Originally Posted by elkhornsun
You can download as a PDF from the Ford website files with information on truck specs and on towing. Key number is the GCWR which is the total weight of the truck and load and trailer taken as a whole.
The Ford Trailer Towing Guide has a huge flaw. It assumes your tow vehicle has enough payload capacity to handle the hitch weight of any trailer that has a wet and loaded weight that will not exceed the GCWR of the tow vehicle. The flaw is that most pickups with single rear wheels (SRW) do NOT
have enough payload capacity to handle anywhere near the hitch weight of the heavier 5ers.
The GCWR indicates how much weight the truck can pull
. But it ignores the amount of hitch weight the truck can haul
2013 F-250 CrewCab 4x4 diesel has a GCWR of 23,500 pounds and a 5er "tow rating" of 15,900 pounds. But if you tie onto a 5er that weighs 15,900 pounds, you're going to be severely overloaded over the GVWR of your F-250. Why the obvious discrepancy? Because the tow rating assumes your wet and loaded truck weighs only 7,600 pounds before you tie onto the trailer.
The GVWR of the F-250 is only 10,000 pounds, and a wet and loaded pickup is going to weigh about 8,500 to 9,000 pounds when loaded with family, tools, 5er hitch, a full tank of diesel, etc. That leaves a max of 1,500 pounds for hitch weight.
1,500 pounds of hitch weight is a 5er with 20% hitch weight that has a max weight of 7,500 pounds.
If your 5er that weighs 15,900 pounds has a 20% hitch weight, the hitch weight is going to be over 3,000 pounds. So your F-250 is going to be overloaded by about 1,500 pounds over the GVWR of the pickup. That's called severely overloaded.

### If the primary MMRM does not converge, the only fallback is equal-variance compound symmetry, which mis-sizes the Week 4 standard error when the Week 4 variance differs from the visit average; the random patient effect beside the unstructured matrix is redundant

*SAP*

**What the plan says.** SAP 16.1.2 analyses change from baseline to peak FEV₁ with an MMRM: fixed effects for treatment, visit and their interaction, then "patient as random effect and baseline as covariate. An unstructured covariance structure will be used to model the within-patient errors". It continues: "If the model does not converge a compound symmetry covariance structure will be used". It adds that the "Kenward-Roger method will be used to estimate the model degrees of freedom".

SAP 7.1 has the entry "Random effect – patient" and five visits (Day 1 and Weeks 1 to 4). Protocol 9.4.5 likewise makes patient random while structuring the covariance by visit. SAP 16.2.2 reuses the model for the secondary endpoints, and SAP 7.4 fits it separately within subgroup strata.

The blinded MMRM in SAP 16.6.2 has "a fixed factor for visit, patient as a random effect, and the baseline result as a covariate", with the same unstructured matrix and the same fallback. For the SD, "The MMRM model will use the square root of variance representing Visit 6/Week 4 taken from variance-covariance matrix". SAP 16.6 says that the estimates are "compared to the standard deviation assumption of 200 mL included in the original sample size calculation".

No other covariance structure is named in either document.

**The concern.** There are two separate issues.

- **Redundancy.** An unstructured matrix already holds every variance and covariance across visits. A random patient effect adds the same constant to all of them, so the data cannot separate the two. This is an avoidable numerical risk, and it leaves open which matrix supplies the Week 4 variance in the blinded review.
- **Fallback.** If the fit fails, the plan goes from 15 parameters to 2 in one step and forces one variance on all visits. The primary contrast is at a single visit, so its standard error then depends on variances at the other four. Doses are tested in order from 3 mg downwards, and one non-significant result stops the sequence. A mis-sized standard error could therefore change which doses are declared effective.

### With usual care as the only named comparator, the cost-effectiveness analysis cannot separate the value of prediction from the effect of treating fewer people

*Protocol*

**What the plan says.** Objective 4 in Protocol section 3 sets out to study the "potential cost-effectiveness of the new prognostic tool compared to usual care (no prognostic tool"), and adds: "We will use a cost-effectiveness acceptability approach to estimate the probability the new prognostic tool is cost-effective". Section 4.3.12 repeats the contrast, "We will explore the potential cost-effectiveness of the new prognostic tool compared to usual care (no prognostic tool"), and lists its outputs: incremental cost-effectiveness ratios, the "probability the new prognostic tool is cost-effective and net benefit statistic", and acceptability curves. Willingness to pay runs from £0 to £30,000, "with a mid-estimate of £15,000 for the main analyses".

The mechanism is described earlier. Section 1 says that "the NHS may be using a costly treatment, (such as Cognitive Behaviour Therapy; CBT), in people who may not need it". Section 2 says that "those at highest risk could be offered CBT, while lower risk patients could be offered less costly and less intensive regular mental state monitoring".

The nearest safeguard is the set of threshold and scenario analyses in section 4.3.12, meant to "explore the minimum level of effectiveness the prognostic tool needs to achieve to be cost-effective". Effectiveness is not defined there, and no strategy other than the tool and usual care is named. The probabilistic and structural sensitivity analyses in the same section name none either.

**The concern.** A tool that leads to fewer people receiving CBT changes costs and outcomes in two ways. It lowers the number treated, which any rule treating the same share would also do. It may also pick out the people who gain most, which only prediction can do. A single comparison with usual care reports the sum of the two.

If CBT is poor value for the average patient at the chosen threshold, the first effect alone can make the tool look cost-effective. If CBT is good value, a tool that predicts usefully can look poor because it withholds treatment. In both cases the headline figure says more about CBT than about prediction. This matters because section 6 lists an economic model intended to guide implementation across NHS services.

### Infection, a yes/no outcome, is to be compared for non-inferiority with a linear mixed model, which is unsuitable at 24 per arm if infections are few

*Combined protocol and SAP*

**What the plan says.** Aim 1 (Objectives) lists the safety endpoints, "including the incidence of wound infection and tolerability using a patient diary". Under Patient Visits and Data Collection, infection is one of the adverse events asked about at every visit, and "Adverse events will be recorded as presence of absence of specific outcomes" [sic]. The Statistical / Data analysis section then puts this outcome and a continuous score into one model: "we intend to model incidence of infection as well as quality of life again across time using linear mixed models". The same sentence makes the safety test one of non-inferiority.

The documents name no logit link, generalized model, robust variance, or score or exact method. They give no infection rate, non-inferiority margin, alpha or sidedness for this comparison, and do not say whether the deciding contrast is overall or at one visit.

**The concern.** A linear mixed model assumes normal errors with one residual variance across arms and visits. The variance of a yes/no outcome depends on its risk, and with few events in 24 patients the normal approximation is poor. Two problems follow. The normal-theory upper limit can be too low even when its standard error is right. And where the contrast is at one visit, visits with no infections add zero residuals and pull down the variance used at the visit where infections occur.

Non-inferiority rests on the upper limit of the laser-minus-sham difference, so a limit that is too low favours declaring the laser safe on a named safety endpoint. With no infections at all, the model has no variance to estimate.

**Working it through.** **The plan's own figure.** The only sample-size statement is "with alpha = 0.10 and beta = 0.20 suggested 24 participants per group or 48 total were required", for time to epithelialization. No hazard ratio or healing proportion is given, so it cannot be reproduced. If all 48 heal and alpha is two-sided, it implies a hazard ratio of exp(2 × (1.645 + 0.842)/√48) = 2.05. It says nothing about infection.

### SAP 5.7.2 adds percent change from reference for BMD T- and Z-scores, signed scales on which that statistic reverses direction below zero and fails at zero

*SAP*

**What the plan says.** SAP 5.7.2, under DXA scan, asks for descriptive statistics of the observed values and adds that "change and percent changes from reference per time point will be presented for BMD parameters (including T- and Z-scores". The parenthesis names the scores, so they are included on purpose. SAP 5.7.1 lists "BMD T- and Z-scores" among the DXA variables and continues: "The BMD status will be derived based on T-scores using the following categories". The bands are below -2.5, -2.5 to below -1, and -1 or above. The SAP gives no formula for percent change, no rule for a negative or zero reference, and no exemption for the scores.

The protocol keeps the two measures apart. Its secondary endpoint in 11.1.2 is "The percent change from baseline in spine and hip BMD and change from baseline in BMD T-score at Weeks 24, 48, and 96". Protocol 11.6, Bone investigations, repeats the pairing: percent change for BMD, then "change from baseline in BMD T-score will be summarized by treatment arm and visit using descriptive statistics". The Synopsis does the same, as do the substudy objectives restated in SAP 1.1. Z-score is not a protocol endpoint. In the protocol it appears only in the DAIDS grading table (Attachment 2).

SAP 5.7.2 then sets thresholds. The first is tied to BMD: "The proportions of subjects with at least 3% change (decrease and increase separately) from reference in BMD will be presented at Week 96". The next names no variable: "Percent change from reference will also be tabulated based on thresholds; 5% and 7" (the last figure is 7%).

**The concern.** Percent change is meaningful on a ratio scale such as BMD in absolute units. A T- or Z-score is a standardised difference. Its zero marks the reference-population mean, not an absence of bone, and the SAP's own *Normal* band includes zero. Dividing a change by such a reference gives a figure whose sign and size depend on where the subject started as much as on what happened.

5er hitch weight varies from about 16% to about 24%, so using 20% is an estimate. Your wet and loaded 5er may have a bit more or less hitch weight (pin weight or kingpin weight) than 20%. But 20% is a good estimate if you don't have the wet and loaded trailer available to weigh.
So don't rely on the Ford (or Dodge or GM or Toyota) tow rating. If you have an SRW tow vehicle, compute the max payload you have for hitch weight after the tow vehicle is loaded with options, people, hitch and a full tank of fuel.
Without hitch weight, such as a wagon-style trailer, you can tow a trailer that will put you close to the GCWR without being overloaded. With a "bumper pull" trailer such as a travel trailer (TT), the hitch weight is only 12% to 15% of gross trailer weight, so you can tow a heavier TT than 5er without being overloaded. But with a 5er with 20% hitch weight, you probably cannot tow anywhere near the GCWR of the truck without being overloaded over the GVWR of the SRW tow vehicle.
Back off to half-ton pickups for another example. My 2012 F-150 CrewCab with 6.5' bed and EcoBoost engine has a GCWR of 14,000 and a tow rating of 8,400 pounds. But can I tow a TT that grosses 8,400 pounds without being overloaded? Heck no. My TT when wet and loaded on the road recently weighed 4,870 pounds (4,220 trailer axle weight plus 650 pounds hitch weight), but it overloaded my F-150 by 100 pounds over the GVWR of the truck. I "made do" with being slightly overloaded on a 4,200 mile towing trip, but I was disappointed that I didn't do a better job of matching my new truck to my new trailer.